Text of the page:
Top 10 Games to Play on Halloween!

Hey all, Halloween is just around the corner and October is the month to do all things spooky! This include playing horror/halloween themed board games. I’ve played each and every one of these, some are among my fave games for the occasion and that also tend to accomodate a larger player count appropriate for Halloween gatherings. Let me know what your fave Halloween games are and if you enjoy any on this list.

1- Eldritch Horror:

“Across the globe, ancient evil is stirring. Now, you and your trusted circle of colleagues must travel around the world, working against all odds to hold back the approaching horror. Foul monsters, brutal encounters, and obscure mysteries will take you to your limit and beyond. All the while, you and your fellow investigators must unravel the otherworldly mysteries scattered around the globe in order to push back the gathering mayhem that threatens to overwhelm humanity. The end draws near! Do you have the courage to prevent global destruction?

Eldritch Horror is a cooperative game of terror and adventure in which one to eight players take the roles of globetrotting investigators working to solve mysteries, gather clues, and protect the world from an Ancient One – that is, an elder being intent on destroying our world. Each Ancient One comes with its own unique decks of Mystery and Research cards, which draw you deeper into the lore surrounding each loathsome creature. Discover the true name of Azathoth or battle Cthulhu on the high seas.”

This game is a fantastic story telling game. Turn off the lights, light some candles and immerse yourself in some HP Lovecraft lore. But it’s not to be taken lightly, many of you will go insane, or die if the Ancient One arises. Plan for a long session as this game tends to take an hour per player. But I can tell you as someone that doesn’t typically like co-op games, this one is fantastic because the theme is so strong.

You win the game by collecting enough clues, or you go insane and suffer through the tortures inflicted on the world when the Ancient One is released.

This game is LONG, plan for several hours. Though it does accommodate up to 8 players, I’ve done it once, I wouldn’t recommend it. The down time between turns is was too long. People get bored and don’t pay attention, then you have to spend time going over what happened. If you do want the epic 8 player game experience, have each player take two investigators.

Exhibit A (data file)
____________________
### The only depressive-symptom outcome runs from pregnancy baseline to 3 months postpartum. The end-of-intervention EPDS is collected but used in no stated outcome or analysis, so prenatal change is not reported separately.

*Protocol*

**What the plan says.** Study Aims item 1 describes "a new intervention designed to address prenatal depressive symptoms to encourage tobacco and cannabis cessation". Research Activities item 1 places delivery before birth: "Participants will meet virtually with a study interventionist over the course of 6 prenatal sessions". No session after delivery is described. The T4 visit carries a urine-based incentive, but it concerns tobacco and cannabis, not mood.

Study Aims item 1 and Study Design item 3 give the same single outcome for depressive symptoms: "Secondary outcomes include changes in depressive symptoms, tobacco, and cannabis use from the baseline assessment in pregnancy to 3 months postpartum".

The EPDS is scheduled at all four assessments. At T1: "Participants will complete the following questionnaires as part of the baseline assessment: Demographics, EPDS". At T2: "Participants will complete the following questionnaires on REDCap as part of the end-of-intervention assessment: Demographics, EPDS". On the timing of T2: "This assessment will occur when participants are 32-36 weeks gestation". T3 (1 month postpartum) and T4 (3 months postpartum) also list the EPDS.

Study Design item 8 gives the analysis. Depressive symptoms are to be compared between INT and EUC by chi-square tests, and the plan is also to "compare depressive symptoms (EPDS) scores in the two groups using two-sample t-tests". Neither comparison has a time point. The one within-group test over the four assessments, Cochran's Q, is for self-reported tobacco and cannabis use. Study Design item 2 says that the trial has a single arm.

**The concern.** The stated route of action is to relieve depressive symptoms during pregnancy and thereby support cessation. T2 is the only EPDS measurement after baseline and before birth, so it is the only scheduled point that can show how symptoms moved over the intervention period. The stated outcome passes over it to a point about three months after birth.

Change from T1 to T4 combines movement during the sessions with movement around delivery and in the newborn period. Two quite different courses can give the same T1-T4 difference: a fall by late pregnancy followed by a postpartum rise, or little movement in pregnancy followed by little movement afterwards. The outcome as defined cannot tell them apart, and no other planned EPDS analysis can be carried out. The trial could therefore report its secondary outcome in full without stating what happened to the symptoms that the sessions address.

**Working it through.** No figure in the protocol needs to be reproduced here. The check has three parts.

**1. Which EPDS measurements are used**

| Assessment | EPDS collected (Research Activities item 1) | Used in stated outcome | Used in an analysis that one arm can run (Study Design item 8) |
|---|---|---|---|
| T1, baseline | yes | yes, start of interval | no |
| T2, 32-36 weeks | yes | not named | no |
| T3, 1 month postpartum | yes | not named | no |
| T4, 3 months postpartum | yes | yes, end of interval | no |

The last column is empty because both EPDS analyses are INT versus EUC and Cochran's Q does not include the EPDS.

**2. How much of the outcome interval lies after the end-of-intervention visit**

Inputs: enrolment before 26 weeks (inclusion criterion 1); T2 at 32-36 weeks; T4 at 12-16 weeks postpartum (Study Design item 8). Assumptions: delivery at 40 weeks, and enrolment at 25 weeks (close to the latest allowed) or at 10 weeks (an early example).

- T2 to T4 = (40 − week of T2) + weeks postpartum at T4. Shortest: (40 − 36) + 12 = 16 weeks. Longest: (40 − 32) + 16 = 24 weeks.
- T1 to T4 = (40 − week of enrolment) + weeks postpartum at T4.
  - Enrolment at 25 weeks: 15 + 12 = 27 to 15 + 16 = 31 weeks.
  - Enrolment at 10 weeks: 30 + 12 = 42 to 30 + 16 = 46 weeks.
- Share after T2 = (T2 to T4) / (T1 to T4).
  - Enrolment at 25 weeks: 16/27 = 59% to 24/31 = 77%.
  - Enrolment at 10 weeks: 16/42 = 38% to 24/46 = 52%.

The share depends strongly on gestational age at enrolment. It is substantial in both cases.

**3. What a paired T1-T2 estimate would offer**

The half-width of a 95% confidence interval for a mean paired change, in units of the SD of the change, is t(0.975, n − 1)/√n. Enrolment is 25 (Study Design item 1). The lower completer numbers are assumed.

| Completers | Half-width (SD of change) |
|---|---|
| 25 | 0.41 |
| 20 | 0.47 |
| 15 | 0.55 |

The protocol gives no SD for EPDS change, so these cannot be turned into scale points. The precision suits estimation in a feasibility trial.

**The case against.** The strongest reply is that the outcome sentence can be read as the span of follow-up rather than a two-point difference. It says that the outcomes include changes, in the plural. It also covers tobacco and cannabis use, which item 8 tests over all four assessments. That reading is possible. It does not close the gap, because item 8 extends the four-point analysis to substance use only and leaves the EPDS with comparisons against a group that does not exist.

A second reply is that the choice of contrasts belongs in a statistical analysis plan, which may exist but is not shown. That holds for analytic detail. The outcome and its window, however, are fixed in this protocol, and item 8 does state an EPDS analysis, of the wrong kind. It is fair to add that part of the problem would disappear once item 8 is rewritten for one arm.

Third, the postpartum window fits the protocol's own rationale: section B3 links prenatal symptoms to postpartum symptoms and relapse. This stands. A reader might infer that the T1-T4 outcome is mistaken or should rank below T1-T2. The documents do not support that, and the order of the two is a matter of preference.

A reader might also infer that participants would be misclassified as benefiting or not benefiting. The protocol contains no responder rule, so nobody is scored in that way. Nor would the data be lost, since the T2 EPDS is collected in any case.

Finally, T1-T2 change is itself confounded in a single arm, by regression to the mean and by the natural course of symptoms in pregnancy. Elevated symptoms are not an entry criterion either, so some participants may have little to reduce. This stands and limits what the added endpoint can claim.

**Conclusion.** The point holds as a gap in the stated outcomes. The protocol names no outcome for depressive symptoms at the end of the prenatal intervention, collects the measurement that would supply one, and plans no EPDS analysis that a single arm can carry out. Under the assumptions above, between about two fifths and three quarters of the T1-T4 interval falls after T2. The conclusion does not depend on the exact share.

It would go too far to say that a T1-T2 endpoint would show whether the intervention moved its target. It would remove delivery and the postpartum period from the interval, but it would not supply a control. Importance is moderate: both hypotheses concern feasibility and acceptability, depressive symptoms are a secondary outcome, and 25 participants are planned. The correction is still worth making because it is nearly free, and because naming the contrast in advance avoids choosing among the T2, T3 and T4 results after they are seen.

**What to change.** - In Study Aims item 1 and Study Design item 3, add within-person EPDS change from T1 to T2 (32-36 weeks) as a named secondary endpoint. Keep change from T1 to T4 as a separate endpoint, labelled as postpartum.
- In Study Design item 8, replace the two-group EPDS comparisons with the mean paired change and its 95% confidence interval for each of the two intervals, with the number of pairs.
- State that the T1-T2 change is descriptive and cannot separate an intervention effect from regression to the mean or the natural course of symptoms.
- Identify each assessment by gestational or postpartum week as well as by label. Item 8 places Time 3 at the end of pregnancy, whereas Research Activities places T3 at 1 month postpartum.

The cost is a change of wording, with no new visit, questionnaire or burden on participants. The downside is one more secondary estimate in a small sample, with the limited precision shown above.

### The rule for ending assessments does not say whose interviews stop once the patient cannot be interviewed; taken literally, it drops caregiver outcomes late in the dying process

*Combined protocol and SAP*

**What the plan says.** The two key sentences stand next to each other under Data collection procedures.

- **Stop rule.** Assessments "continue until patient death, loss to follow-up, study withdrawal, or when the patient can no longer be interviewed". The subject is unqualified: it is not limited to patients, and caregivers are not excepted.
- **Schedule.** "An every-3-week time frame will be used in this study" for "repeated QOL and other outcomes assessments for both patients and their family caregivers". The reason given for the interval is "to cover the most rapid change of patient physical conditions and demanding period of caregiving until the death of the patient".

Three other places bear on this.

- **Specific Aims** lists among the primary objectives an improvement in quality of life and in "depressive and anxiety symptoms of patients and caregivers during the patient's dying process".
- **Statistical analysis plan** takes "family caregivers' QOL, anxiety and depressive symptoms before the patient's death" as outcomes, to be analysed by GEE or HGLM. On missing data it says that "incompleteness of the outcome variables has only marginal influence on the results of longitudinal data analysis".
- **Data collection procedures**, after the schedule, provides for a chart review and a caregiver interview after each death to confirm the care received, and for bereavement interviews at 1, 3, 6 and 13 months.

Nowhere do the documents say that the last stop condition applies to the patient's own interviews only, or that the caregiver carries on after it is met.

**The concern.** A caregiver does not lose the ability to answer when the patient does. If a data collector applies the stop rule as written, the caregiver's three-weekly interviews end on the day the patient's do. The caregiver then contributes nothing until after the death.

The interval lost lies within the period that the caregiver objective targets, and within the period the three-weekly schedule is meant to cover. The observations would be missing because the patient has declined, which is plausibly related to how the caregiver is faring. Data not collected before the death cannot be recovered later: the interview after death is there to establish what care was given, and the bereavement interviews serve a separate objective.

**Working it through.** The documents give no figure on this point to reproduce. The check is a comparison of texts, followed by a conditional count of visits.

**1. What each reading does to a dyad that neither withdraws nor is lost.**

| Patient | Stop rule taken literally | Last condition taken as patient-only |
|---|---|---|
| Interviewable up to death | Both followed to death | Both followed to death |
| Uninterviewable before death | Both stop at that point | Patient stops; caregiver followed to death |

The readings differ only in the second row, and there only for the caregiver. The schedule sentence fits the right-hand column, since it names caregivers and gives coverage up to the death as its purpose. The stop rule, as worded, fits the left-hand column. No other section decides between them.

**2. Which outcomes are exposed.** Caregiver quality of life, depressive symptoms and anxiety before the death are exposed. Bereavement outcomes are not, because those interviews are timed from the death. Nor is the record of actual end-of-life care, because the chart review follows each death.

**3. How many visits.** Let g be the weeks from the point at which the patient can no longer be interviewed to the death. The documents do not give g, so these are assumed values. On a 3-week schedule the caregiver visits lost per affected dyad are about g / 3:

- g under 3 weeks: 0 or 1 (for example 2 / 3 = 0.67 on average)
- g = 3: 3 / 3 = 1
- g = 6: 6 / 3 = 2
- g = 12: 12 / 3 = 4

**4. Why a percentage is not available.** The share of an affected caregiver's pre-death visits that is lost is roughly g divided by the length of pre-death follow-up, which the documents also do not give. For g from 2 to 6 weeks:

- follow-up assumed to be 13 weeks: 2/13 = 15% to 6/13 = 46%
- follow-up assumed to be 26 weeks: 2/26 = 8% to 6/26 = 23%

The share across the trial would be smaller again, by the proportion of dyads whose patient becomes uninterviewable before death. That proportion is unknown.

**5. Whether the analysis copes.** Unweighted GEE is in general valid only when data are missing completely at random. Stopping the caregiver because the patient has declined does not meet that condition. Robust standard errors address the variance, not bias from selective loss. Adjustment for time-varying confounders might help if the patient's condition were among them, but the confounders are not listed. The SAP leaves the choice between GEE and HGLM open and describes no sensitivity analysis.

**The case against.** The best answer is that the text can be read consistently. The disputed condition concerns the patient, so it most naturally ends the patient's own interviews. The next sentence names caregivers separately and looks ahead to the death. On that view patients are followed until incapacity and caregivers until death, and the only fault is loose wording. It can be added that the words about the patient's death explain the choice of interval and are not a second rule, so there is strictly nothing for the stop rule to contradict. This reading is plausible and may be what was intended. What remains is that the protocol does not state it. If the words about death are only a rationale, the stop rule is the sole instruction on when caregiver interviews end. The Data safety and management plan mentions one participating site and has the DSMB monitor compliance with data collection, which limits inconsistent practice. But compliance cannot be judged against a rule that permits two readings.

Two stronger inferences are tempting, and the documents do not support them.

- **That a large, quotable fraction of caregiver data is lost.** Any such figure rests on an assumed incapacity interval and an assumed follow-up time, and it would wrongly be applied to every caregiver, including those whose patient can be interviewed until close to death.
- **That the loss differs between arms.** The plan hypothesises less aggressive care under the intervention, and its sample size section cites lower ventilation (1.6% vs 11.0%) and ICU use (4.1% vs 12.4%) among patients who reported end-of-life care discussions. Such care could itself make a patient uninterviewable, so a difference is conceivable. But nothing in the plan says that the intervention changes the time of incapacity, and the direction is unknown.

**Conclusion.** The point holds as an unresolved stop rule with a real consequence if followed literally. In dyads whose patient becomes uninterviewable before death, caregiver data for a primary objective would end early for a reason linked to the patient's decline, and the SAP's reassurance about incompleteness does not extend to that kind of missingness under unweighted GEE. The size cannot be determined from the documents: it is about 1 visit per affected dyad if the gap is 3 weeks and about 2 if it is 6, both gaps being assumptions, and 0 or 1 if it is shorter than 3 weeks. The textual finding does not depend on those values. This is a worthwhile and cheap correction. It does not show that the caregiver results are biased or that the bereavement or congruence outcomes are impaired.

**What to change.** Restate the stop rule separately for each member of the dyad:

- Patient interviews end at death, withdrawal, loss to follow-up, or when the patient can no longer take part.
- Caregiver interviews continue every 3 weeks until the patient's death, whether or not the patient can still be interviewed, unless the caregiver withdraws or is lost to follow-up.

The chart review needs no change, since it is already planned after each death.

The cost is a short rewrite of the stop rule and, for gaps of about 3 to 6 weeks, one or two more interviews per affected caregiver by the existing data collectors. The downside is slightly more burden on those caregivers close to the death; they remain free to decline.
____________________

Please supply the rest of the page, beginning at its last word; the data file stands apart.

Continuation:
2- Friday the 13th:

“In Friday the 13th, also available over the years as Poison and Baker’s Dozen, players try to avoid bad luck by not taking cards from the central playing area each round. The more you take, the worse your score — unless you manage to take the most of one suit, in which case you get to throw those cards away!”

This game is adorable in it’s Iello version, it’s quick and easy, and has some great laughs when you stick someone with a pile of cards knowing they won’t have the majority. And most importantly it’s a Reiner Knizia game!

The game plays up to 6 players, it’s fast and compact and easy to learn. The game ends when each player has started a round. Count up negative points from each round. The player with the least negative points wins!

3- Last Friday:

“Last Friday is a hidden movement, hunting and deduction board game, inspired by the popular “slasher” horror movie genre. In the role of young campers, the players are challenged to survive a long weekend of terror – while one of them takes the role of the undying psychopath hiding in the shadows of the forest. In general, the murderer’s goal is to remain hidden and to kill off each of the campers, while the campers are trying to fight back and kill the murderer before they are all killed.”

I’m not typically a fan of hidden movement games, but this has an interesting twist in that the game is played over 4 chapters, each with a different goal and different abilities. Depending on which chapter you play, how you win will be different. I’d recommend playing all 4 chapters, however, you can choose to play a single chapter for a shorter game. If you do this, I’d recommend either chapter 3 or 4.

All in all, if you love slasher films and hidden movement games like Letters to Whitechapel or Fury of Dracula, this will tickle your fancy.

I’m a huge horror buff, and being able to experience a horror movie as a board game is just awesome. We need more horror board games that aren’t Cthulhu, not knocking HP Lovecraft, I know it’s open domain, but man, I really would kill for more good horror games. So I’m glad to have this one in my collection.

4- Broom Service:

“Score the most victory points by delivering potions via Broom Service throughout the magical realm. Broom Service is a card-based game that combines luck and skill and balances timely bluffing with clever hand management.”

A simultaneous-selection (but then sequential play) card game. Players select 5 of their 12 role cards to play per set. Then they reveal them in sequence. Choose if you are brave, or cowardly. If you are the first player with that role you announce that you are that character and if you are brave or cowardly. If you are cowardly, take the bottom action, which is guaranteed, but less fruitful. Go brave and risk the reward for greater gain.